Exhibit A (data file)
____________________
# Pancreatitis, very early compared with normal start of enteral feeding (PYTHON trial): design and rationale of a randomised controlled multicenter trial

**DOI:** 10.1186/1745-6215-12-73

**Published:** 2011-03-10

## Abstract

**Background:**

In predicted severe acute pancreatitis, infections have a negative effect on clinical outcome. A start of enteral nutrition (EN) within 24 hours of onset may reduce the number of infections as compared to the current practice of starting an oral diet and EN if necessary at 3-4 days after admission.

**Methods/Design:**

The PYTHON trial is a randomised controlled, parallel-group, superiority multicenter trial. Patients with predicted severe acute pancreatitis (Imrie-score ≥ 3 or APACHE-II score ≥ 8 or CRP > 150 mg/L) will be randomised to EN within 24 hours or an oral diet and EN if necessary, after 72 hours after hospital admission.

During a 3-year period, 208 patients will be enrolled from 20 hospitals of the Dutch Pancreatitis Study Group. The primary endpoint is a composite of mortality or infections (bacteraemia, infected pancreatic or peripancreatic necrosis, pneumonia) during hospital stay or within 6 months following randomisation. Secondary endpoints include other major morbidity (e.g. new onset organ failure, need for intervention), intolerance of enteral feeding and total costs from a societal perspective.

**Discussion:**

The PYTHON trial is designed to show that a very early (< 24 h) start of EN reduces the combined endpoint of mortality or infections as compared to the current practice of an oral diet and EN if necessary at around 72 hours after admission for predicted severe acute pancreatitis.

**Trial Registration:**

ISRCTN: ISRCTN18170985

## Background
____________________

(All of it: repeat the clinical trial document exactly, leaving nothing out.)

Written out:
# Pancreatitis, very early compared with normal start of enteral feeding (PYTHON trial): design and rationale of a randomised controlled multicenter trial

**DOI:** 10.1186/1745-6215-12-73

**Published:** 2011-03-10

## Abstract

**Background:**

In predicted severe acute pancreatitis, infections have a negative effect on clinical outcome. A start of enteral nutrition (EN) within 24 hours of onset may reduce the number of infections as compared to the current practice of starting an oral diet and EN if necessary at 3-4 days after admission.

**Methods/Design:**

The PYTHON trial is a randomised controlled, parallel-group, superiority multicenter trial. Patients with predicted severe acute pancreatitis (Imrie-score ≥ 3 or APACHE-II score ≥ 8 or CRP > 150 mg/L) will be randomised to EN within 24 hours or an oral diet and EN if necessary, after 72 hours after hospital admission.

During a 3-year period, 208 patients will be enrolled from 20 hospitals of the Dutch Pancreatitis Study Group. The primary endpoint is a composite of mortality or infections (bacteraemia, infected pancreatic or peripancreatic necrosis, pneumonia) during hospital stay or within 6 months following randomisation. Secondary endpoints include other major morbidity (e.g. new onset organ failure, need for intervention), intolerance of enteral feeding and total costs from a societal perspective.

**Discussion:**

The PYTHON trial is designed to show that a very early (< 24 h) start of EN reduces the combined endpoint of mortality or infections as compared to the current practice of an oral diet and EN if necessary at around 72 hours after admission for predicted severe acute pancreatitis.

**Trial Registration:**

ISRCTN: ISRCTN18170985

## Background